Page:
Sew carefully along both edges of the ribbon. Change the thread to a color that matches the ribbon.
Now it’s time to attach the zipper. To make sure the zipper is in the right position, line up the bottom end of the zipper teeth is with the edge of the hemline allowance first.
This way, in case the zipper is slightly too long, you can shorten it at the top. The correct length of the zipper should put the top of the zipper teeth right at the edge of the neckline seam allowance.
Start sewing a bit below the top of the zipper opening, to avoid the zipper pull, and attach zipper to both sides.
Finish by opening the zipper pull and stitch the top of the zipper the rest of the way to the bodice.
Next, stitch the shoulder and side seams of the front and back facings, and finish the outer edge of the facing. To attach the bodice to the facing along the zipper, first open the zipper all the way. Then, with the zipper teeth facing inward, match up the shoulder seams, corners, and so on, and sandwich the zipper between the facing and the bodice.
Stitch facing to bodice. I like to begin stitching at the center neckline, and along one side, then go back to the center neckline and stitch down along the other side. Make sure to avoid the top zipper opening and the metallic bits, stopping your stitching right before you get to that area, and either leaving it open for later handstitching or handcranking the sewing machine carefully over it to avoid breaking your needle.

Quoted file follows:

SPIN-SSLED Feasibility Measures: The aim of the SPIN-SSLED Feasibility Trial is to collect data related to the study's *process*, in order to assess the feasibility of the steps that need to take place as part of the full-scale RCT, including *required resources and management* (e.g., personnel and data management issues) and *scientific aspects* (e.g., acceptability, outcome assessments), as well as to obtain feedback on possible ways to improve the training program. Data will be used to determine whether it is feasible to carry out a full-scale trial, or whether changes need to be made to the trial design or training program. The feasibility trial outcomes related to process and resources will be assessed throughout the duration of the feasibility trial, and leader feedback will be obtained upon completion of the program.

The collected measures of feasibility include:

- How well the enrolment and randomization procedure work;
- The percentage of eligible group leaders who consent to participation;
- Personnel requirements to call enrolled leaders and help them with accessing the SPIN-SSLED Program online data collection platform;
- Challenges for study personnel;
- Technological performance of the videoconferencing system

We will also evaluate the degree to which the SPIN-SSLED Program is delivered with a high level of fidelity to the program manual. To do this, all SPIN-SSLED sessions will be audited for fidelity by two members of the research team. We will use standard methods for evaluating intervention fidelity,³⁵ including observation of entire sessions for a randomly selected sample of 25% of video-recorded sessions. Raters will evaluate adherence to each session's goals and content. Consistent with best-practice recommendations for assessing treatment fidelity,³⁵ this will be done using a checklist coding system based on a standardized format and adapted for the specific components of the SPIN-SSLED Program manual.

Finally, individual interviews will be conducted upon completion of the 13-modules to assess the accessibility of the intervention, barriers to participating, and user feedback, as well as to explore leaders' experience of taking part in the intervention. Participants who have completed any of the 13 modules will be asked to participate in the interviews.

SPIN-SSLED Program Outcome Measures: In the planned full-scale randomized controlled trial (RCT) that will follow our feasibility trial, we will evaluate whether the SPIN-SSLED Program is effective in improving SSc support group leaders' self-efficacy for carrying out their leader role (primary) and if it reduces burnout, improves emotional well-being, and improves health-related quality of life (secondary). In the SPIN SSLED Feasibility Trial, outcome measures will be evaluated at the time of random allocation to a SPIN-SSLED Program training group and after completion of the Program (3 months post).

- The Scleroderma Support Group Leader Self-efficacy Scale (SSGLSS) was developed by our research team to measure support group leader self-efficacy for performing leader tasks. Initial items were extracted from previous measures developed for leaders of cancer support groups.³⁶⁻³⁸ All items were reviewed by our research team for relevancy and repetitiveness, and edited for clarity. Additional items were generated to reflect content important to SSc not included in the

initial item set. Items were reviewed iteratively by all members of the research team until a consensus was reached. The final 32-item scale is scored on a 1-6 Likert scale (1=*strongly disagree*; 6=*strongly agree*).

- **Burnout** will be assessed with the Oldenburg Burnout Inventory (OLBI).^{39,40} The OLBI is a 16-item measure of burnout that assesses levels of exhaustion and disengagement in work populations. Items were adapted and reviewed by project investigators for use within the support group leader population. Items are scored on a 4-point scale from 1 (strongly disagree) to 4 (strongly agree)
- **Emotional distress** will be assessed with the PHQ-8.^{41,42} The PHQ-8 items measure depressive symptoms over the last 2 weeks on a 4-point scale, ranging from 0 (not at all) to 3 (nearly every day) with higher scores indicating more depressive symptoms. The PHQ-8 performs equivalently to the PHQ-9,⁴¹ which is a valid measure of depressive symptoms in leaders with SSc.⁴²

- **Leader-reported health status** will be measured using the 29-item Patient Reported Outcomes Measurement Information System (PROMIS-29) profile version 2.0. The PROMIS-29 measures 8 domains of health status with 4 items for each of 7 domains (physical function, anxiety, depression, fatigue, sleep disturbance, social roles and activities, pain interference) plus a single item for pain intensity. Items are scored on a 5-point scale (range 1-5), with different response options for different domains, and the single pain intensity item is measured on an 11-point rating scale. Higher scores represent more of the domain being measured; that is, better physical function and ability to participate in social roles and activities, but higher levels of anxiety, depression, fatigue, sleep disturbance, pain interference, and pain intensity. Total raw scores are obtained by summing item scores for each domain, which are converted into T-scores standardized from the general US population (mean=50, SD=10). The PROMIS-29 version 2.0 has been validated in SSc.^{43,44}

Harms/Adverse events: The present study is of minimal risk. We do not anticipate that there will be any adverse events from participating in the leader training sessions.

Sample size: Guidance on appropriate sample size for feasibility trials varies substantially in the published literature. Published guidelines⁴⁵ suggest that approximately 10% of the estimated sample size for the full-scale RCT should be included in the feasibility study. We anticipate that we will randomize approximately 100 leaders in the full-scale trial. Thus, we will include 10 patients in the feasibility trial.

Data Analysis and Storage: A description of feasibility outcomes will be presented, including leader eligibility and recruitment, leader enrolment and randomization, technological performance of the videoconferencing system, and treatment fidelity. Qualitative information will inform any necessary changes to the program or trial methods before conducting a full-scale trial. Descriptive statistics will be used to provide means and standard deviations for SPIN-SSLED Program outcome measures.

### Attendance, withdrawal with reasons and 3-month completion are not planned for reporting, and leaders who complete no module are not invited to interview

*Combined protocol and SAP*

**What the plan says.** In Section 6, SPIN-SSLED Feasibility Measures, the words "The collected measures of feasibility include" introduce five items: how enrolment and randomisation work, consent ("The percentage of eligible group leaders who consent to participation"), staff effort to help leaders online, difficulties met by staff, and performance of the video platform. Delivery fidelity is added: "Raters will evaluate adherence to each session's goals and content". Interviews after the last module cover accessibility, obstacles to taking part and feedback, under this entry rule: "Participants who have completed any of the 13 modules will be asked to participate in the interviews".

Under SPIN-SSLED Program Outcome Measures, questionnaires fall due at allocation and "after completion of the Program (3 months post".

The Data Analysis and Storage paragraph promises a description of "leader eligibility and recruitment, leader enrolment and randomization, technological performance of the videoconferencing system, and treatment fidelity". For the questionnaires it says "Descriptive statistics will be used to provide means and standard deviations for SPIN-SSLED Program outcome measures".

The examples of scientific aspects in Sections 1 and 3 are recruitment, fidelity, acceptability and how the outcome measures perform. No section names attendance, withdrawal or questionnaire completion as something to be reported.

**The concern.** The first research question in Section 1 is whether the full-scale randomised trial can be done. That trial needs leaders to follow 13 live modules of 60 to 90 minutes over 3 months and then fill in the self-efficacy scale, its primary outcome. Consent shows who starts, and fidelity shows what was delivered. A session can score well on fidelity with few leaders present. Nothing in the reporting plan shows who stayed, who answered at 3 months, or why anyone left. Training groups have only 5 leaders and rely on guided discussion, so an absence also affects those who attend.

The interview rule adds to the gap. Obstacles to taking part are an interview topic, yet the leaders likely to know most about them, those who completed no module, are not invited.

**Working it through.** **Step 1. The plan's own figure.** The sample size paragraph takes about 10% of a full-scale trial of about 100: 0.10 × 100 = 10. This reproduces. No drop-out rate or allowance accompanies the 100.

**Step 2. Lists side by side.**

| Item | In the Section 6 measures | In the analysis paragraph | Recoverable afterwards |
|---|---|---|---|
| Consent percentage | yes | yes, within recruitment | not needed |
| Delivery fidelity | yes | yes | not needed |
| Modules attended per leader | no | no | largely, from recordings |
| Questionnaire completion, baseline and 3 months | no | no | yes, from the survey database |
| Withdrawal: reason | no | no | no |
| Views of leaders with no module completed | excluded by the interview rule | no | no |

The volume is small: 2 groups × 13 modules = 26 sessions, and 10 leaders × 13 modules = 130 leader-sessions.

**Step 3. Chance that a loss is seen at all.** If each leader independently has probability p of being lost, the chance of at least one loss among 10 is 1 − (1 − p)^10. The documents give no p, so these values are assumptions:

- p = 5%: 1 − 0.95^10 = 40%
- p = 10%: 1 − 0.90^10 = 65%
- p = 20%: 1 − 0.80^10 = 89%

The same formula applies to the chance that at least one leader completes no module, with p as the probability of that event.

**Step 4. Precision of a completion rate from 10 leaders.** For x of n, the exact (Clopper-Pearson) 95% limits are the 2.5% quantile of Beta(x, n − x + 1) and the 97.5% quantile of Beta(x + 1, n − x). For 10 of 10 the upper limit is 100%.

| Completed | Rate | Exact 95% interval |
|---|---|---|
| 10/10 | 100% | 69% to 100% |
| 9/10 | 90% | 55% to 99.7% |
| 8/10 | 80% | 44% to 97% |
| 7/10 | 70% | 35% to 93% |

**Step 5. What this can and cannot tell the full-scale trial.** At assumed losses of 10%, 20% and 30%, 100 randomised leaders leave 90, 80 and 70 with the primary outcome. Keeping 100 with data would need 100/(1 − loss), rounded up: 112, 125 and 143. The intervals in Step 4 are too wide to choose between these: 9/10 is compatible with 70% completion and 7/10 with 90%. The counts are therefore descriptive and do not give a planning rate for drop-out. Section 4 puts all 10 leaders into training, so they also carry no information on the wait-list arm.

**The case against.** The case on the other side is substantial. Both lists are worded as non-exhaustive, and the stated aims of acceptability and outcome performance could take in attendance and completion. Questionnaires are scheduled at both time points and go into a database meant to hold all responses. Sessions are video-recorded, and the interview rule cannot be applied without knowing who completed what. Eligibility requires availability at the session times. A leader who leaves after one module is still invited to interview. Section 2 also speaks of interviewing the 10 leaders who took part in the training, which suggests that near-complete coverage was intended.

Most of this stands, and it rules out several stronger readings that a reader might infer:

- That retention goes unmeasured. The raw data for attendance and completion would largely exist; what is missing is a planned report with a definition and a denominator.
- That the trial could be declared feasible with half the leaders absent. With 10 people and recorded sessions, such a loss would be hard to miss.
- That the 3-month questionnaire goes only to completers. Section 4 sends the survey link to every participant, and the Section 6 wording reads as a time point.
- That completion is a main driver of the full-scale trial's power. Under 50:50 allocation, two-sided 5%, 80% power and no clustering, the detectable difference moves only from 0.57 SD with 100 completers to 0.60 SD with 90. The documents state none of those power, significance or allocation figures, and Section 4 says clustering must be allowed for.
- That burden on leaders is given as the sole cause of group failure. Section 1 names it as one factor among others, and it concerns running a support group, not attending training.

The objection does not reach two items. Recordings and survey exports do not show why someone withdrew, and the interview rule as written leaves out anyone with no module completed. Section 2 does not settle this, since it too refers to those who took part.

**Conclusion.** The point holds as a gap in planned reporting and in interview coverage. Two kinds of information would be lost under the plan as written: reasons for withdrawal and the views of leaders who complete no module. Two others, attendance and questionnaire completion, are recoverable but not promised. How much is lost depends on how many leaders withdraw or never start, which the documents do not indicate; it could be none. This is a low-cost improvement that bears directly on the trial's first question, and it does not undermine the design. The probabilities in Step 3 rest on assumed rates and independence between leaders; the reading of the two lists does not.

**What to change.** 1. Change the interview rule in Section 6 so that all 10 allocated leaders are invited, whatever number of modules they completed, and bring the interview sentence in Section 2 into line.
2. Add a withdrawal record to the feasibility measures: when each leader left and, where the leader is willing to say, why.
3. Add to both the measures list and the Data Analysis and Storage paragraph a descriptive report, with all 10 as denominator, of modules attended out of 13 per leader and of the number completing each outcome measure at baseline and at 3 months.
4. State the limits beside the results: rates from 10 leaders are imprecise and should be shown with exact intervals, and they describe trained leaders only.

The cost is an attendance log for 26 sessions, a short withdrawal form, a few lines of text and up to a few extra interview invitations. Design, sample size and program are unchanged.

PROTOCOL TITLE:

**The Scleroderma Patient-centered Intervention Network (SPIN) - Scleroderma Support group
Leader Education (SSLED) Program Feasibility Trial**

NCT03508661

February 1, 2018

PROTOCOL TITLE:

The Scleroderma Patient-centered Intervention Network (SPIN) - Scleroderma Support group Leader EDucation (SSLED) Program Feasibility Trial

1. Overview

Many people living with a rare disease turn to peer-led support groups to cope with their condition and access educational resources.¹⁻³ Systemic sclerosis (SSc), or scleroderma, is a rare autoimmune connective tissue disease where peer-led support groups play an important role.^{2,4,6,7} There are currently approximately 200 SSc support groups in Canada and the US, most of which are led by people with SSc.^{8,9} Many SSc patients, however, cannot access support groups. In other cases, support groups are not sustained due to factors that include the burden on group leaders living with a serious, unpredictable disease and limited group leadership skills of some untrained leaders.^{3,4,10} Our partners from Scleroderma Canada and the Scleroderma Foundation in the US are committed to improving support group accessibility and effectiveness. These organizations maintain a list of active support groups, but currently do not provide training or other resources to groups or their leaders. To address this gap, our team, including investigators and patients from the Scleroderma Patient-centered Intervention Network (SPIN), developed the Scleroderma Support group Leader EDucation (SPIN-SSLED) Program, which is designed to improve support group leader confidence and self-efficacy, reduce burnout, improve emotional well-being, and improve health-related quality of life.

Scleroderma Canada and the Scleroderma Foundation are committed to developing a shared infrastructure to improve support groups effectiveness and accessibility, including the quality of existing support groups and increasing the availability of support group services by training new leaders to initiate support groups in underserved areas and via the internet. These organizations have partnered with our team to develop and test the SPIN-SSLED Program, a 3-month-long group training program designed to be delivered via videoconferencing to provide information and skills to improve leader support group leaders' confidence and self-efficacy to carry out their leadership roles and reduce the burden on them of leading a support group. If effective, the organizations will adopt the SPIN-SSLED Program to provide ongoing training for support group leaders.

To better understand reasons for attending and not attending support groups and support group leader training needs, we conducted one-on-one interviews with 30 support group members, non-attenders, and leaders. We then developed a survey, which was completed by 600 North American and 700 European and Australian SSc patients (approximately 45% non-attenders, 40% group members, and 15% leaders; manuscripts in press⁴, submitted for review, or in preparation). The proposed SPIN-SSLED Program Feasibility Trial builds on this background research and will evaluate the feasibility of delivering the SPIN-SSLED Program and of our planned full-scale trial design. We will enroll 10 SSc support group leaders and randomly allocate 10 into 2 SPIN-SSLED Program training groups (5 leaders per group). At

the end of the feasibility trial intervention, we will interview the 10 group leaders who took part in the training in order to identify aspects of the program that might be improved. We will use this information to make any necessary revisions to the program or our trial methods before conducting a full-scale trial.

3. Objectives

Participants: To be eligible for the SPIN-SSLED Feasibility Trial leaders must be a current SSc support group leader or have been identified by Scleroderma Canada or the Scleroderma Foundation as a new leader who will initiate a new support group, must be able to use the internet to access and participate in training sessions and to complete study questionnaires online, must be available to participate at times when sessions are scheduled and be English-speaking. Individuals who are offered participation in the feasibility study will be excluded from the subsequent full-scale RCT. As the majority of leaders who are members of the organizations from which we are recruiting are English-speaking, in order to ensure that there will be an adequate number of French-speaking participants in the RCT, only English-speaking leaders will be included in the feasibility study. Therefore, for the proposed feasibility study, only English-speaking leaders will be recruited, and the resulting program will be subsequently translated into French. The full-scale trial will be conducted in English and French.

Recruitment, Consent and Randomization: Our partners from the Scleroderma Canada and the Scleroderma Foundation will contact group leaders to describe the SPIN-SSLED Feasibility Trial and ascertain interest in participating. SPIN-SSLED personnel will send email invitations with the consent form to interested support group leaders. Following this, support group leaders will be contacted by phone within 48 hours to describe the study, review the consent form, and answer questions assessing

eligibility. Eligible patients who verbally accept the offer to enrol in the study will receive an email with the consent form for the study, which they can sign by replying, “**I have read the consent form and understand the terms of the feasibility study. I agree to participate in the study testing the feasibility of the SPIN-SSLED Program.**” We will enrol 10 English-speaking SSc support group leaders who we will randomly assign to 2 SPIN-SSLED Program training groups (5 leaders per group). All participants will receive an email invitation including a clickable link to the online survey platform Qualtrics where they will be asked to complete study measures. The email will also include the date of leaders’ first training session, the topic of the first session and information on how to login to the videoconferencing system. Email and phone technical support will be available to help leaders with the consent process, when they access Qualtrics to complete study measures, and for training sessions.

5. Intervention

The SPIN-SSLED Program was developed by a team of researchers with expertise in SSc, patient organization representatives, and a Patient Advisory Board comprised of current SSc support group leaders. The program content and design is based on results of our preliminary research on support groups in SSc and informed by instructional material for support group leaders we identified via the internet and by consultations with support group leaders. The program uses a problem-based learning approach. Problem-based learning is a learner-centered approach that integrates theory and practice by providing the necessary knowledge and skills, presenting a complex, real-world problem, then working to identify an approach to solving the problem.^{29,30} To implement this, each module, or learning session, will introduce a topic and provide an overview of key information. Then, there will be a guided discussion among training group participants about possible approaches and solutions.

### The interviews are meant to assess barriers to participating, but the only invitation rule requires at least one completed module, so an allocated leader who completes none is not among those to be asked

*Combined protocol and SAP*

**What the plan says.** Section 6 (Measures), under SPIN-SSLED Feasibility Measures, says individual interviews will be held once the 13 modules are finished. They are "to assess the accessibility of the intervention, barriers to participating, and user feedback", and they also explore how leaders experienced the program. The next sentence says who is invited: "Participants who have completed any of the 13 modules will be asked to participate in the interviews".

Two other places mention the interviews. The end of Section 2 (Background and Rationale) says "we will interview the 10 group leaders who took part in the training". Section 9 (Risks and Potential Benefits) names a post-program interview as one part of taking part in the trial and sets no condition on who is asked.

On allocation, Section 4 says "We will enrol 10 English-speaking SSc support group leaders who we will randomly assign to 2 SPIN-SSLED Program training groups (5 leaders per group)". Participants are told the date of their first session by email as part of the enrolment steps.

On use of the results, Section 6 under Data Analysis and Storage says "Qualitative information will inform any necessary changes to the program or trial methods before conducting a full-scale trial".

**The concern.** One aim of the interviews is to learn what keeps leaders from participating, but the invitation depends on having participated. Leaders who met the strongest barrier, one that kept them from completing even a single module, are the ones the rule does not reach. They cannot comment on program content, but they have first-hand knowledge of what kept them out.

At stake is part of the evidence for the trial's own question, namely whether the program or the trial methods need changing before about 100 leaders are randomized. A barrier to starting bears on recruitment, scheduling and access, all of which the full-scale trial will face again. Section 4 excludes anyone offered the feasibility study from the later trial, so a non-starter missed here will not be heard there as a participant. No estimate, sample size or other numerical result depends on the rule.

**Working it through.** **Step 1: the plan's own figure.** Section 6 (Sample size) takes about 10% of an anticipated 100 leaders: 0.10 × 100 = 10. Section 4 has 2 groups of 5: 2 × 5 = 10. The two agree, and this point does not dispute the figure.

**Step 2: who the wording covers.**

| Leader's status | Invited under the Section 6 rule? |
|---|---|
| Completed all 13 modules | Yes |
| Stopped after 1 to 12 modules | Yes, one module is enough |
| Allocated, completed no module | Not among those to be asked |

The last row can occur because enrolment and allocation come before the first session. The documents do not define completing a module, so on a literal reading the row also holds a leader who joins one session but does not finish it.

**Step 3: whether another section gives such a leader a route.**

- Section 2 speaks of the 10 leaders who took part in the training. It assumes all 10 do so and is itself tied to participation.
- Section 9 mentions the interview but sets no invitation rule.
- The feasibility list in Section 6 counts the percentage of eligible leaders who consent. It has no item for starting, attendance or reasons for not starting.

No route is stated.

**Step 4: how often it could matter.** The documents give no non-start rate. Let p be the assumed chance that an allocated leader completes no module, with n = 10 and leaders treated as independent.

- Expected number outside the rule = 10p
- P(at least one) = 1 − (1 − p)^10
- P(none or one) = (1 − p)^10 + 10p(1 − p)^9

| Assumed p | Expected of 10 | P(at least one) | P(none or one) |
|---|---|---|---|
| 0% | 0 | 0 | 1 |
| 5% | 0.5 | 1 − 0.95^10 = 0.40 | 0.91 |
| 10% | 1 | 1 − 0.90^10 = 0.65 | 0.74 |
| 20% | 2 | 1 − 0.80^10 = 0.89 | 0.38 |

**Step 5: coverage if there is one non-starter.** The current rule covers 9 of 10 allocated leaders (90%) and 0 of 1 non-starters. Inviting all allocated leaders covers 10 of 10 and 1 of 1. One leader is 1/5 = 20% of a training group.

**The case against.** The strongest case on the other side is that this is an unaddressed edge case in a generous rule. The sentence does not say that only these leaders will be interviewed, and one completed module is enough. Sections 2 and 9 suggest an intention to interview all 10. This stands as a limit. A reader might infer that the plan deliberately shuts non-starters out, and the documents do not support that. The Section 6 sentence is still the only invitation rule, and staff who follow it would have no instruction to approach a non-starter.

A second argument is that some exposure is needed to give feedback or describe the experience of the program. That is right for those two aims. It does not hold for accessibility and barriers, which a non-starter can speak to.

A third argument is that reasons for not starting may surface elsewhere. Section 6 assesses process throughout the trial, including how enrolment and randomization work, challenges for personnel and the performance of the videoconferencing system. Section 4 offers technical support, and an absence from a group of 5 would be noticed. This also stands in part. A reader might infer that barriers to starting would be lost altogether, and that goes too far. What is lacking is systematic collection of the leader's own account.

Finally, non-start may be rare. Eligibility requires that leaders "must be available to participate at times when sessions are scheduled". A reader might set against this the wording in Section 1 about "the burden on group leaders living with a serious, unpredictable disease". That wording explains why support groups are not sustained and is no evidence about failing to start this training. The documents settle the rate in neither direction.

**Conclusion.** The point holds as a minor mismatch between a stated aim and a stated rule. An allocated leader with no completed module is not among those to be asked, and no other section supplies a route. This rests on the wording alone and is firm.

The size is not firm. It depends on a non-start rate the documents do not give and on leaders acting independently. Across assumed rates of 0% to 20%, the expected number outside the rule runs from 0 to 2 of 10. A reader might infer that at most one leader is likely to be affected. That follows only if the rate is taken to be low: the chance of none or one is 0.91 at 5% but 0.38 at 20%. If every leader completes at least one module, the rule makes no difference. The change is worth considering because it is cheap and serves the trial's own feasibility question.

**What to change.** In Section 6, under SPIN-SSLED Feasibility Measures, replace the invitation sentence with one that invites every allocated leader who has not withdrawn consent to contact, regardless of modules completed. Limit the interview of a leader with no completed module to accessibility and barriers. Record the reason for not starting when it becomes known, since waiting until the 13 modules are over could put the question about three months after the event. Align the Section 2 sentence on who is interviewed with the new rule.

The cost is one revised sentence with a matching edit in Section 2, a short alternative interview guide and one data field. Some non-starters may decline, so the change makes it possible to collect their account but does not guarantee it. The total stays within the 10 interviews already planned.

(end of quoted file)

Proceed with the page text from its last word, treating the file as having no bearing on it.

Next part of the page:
Carefully position the needle on the edge of the zipper and stitch along the edge.
When sewing the side with the zipper pull, position the zipper pull all the way to the bottom to make sure you don’t accidentally stitch over it.
Then pull the zipper pull past where you’re stitching, and stitch all the way down the edge. Stitch the bottom edge of the facing to the hem, stopping your stitching before you get to the zipper teeth.
Repeat with the other side of the zipper, lining up the waistband carefully. When done, clip corners of facing.
Handstitch corners closed that we left open to avoid breaking the sewing machine needle.
Turn facing to the inside and blouse right side out, and press. The zipper is done!
All you’ve got left to do is attach and finish the sleeves, hem the blouse, and you’ve got yourself a folksy-yet-zippy little top!
I bet you’ll get tons of compliments on it. Just that fancy ribbon alone!
What do you think? I’m definitely putting a zipper down the front in my next Olive. I never even though of it but it looks awesome! I’m so glad Kati did this tutorial and put the idea in my head. More SIM posts are on their way this month so keep watching. Also, don’t forget, for the month of September, all PDF patterns are 40% off with the code SIM40OFF! This way you can grab a pattern and sew it up to enter the SIM contests and win prizes. I can’t wait to see what you all make!